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INSIGHTS DAILY CURRENT AFFAIRS + PIB SUMMARY- 15 September 2020

InstaLinks help you think beyond the issue but relevant to the issue from UPSC prelims and Mains exam point of view. These linkages provided in this ‘hint’ format help you frame possible questions in your mind that might arise(or an examiner might imagine) from each current event. InstaLinks also connect every issue to their static or theoretical background. This helps you study a topic holistically and add new dimensions to every current event to help you think analytically.

current affairs, current events, current gk, insights ias current affairs, upsc ias current affairs

Table of Contents:

GS Paper 1:

1. Who was Subramaniya Bharathiyar?

 

GS Paper 2:

1. Mekedatu project.

2. What are Supplementary Demands for Grants?

3. United Nations Convention on International Settlement Agreements Resulting from Mediation.

 

GS Paper 3:

1. NIMHANS develops new Indian Brain Templates, brain atlas.

2. Enemy properties.

 

Facts for Prelims:

1. Zero hour.

2. Nioghalvfjerdsfjorden glacier.

3. Phosphine

 


GS Paper  : 1


 

Topics Covered: Indian culture will cover the salient aspects of Art Forms, Literature and Architecture from ancient to modern times.

Who was Subramaniya Bharathiyar?


  • Subramaniya Bharathi was born on 11th December 1882, in Ettayapuram village of Tirunelveli District in Tamil Nadu.
  • He was a poet, freedom fighter and social reformer from Tamil Nadu.
  • He was known as Mahakavi Bharathiyar.
  • His songs on nationalism and freedom of India helped to rally the masses to support the Indian Independence Movement in Tamil Nadu.
  • Literary works: “Kannan Pattu” “Nilavum Vanminum Katrum” “Panchali Sabatam” “Kuyil Pattu”.
  • He published the sensational “Sudesa Geethangal” in 1908.
  • Sometime in mid-1908, Bharati began to serialise Gnanaratham in his political weekly, India.
  • In 1949, he became the first poet whose works were nationalised by the state government.

subramania_bharati

Bharthi as a social reformer:

He was against caste system. He declared that there were only two castes-men and women and nothing more than that. Above all, he himself had removed his sacred thread.

He condemned certain Shastras that denigrated women. He believed in the equality of humankind and criticised many preachers for mixing their personal prejudices while teaching the Gita and the Vedas.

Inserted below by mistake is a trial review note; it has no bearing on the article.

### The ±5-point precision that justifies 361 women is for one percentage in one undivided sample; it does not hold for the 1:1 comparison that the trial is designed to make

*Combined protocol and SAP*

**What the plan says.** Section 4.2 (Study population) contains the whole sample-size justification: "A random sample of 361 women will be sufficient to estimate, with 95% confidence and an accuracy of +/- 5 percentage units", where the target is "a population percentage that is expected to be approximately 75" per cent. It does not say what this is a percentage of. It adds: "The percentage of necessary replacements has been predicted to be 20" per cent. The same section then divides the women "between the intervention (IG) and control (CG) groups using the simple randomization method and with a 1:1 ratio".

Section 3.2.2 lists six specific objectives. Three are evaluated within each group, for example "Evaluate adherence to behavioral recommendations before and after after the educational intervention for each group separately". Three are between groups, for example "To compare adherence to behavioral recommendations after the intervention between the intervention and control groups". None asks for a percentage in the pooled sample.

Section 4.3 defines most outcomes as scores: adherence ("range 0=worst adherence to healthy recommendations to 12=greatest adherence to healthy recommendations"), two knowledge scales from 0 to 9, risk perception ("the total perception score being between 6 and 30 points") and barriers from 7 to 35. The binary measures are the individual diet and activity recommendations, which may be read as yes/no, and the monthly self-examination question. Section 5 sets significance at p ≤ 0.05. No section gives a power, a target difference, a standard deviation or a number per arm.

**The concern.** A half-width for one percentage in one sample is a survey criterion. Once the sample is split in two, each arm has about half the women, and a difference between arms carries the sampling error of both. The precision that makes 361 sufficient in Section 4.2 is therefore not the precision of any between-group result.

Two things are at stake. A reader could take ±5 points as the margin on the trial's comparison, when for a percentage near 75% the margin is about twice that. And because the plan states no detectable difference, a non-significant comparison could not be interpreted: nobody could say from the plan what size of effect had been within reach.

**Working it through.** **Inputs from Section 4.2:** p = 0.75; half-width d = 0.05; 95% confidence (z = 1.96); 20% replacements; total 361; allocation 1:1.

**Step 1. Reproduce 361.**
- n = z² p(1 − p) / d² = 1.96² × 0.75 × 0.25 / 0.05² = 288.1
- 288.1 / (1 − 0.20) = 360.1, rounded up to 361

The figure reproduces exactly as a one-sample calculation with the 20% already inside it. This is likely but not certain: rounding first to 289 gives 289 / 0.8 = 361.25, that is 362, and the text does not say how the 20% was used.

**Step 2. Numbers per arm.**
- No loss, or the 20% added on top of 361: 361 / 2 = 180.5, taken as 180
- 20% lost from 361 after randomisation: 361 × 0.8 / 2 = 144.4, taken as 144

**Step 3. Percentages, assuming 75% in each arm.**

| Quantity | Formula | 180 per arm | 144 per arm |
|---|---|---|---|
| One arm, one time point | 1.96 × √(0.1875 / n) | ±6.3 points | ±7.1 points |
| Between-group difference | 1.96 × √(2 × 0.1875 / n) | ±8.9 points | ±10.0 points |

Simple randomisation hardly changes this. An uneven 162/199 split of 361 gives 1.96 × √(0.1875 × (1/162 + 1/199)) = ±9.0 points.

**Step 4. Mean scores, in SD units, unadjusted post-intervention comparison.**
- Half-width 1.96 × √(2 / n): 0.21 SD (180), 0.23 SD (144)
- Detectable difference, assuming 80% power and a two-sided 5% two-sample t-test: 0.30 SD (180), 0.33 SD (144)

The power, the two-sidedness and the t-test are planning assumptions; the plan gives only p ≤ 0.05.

InstaLinks:

Prelims Link:

  1. Where was Bharathiyar Born?
  2. Important literary works.
  3. His contributions to social reforms.

Mains Link:

Who was Subramaniya Bharathiyar? Discuss his views on caste system.

Sources: the Hindu.

 


GS Paper  : 2


 

Topics Covered: Parliament and State Legislatures – structure, functioning, conduct of business, powers & privileges and issues arising out of these.

Mekedatu project:


Context:

The Karnataka government is likely to take a delegation to bring pressure on the Centre to approve the construction of the Mekedatu balancing reservoir that has been proposed to store water for drinking purposes.

Present status of the project:

  • The ₹9,000 crore project was approved by Karnataka State government in 2017.
  • It has received approval from the Union Water Resources Ministry for the detailed project report and is awaiting approval from the Ministry of Environment and Forests (MOEF).
  • However, Tamil Nadu has approached the Supreme Court against the project.

About Mekedatu dispute:

Mekedatu is a location along Cauvery in Kanakapura Taluk of Ramanagara District of Karnataka.

Karnataka wants a reservoir across Cauvery at Mekedatu, to meet Bengaluru’s water problem.

What Tamil Nadu says?

Tamil Nadu objected saying Karnataka had not sought prior permission for the project.

Its argument was that the project would affect the flow of Cauvery water to Tamil Nadu.

Tamil Nadu also argues that the reservoir violates the decisions of the Supreme Court and the Cauvery Tribunal.

  • The Supreme Court had noted that the existing storage in the Cauvery basin of Karnataka should be taken into account for ensuring water releases to Tamil Nadu during the period of June to January.